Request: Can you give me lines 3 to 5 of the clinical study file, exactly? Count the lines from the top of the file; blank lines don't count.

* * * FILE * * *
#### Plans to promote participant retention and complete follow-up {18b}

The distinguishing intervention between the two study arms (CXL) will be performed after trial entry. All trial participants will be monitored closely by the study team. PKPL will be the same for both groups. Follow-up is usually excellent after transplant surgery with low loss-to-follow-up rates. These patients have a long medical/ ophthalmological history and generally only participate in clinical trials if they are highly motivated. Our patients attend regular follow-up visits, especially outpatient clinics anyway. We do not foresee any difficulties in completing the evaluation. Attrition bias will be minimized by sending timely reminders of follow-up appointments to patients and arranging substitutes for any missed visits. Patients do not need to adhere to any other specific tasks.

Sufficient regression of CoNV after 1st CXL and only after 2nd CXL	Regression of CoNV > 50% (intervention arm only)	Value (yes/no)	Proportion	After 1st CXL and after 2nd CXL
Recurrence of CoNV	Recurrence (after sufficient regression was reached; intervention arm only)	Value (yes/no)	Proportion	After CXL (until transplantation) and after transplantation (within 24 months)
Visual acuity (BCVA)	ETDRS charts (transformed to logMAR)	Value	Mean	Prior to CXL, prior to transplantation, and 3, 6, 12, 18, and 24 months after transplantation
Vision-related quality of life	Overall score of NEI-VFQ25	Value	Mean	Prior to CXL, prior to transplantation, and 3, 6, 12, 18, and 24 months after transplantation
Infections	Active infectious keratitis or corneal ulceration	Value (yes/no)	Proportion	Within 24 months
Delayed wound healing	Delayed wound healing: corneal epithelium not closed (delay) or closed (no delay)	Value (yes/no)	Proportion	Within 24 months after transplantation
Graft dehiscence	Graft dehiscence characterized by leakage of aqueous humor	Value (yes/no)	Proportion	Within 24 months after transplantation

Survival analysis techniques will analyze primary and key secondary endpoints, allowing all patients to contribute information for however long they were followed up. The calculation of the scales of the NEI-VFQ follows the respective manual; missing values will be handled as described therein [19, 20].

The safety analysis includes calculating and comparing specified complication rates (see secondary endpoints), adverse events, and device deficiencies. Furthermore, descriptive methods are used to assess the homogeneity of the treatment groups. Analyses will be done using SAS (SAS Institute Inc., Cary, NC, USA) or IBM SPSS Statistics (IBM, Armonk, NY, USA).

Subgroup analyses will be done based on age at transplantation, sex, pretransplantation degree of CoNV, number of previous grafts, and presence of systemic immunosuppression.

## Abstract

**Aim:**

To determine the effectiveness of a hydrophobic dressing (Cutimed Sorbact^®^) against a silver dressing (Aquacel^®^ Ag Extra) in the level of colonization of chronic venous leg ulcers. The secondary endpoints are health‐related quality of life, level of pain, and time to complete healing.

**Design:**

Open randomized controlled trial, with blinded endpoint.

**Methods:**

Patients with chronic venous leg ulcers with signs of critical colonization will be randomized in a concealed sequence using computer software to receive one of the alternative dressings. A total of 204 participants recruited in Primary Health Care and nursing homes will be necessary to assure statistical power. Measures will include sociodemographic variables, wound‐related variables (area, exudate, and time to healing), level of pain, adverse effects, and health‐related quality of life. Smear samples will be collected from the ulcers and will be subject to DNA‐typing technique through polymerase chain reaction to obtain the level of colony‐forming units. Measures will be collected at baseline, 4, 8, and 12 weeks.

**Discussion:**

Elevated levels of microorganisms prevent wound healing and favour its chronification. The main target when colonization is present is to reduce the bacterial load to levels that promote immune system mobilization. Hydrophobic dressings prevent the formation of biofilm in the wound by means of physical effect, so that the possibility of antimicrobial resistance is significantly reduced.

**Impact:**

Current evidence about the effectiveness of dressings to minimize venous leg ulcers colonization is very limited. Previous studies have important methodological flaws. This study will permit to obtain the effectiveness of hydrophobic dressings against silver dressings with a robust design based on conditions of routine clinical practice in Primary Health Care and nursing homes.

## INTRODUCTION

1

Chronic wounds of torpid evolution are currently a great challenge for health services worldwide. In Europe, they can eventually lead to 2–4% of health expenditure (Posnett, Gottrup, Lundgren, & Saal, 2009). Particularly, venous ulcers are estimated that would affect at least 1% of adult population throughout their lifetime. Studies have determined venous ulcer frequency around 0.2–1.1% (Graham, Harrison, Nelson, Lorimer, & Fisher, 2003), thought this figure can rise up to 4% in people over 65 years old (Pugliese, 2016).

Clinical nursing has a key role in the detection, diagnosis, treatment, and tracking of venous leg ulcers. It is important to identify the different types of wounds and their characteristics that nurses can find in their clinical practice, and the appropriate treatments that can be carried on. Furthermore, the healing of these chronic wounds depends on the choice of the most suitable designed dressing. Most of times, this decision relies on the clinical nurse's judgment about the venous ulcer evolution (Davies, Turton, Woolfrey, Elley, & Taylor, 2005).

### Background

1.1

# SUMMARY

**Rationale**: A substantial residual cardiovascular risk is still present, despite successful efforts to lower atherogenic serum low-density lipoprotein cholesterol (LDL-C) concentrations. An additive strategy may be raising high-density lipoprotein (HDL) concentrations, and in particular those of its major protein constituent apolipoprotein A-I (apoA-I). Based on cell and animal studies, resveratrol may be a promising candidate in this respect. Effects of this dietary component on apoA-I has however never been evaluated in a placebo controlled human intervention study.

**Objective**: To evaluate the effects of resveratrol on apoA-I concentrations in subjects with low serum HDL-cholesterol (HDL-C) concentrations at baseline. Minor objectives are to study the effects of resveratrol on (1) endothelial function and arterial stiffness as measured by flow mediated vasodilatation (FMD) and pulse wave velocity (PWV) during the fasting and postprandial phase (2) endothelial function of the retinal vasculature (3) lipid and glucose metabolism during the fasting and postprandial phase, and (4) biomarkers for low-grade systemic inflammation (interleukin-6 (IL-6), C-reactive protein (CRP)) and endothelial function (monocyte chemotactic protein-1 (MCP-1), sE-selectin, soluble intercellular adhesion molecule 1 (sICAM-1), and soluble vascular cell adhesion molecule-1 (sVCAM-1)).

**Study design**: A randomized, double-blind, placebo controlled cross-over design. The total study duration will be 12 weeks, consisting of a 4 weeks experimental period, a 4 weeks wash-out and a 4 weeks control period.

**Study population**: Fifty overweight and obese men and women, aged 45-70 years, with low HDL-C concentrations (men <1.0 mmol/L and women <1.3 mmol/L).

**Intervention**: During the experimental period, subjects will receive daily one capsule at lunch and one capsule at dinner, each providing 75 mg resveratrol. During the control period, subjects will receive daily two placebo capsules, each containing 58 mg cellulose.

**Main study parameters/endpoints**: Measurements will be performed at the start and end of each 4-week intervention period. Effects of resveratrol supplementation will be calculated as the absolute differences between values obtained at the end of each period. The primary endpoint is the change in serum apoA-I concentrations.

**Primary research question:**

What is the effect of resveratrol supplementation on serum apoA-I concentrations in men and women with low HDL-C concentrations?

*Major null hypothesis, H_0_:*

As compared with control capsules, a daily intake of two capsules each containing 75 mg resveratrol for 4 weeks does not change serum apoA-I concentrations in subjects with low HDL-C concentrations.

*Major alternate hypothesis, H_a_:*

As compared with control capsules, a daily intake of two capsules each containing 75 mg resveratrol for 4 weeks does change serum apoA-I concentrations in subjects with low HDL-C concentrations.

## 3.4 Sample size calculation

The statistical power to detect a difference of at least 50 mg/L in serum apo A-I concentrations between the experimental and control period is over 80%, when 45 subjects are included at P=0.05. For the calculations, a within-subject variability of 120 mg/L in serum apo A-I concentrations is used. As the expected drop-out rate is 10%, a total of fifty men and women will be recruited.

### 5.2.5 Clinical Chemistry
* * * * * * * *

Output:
Sufficient regression of CoNV after 1st CXL and only after 2nd CXL	Regression of CoNV > 50% (intervention arm only)	Value (yes/no)	Proportion	After 1st CXL and after 2nd CXL
Recurrence of CoNV	Recurrence (after sufficient regression was reached; intervention arm only)	Value (yes/no)	Proportion	After CXL (until transplantation) and after transplantation (within 24 months)
Visual acuity (BCVA)	ETDRS charts (transformed to logMAR)	Value	Mean	Prior to CXL, prior to transplantation, and 3, 6, 12, 18, and 24 months after transplantation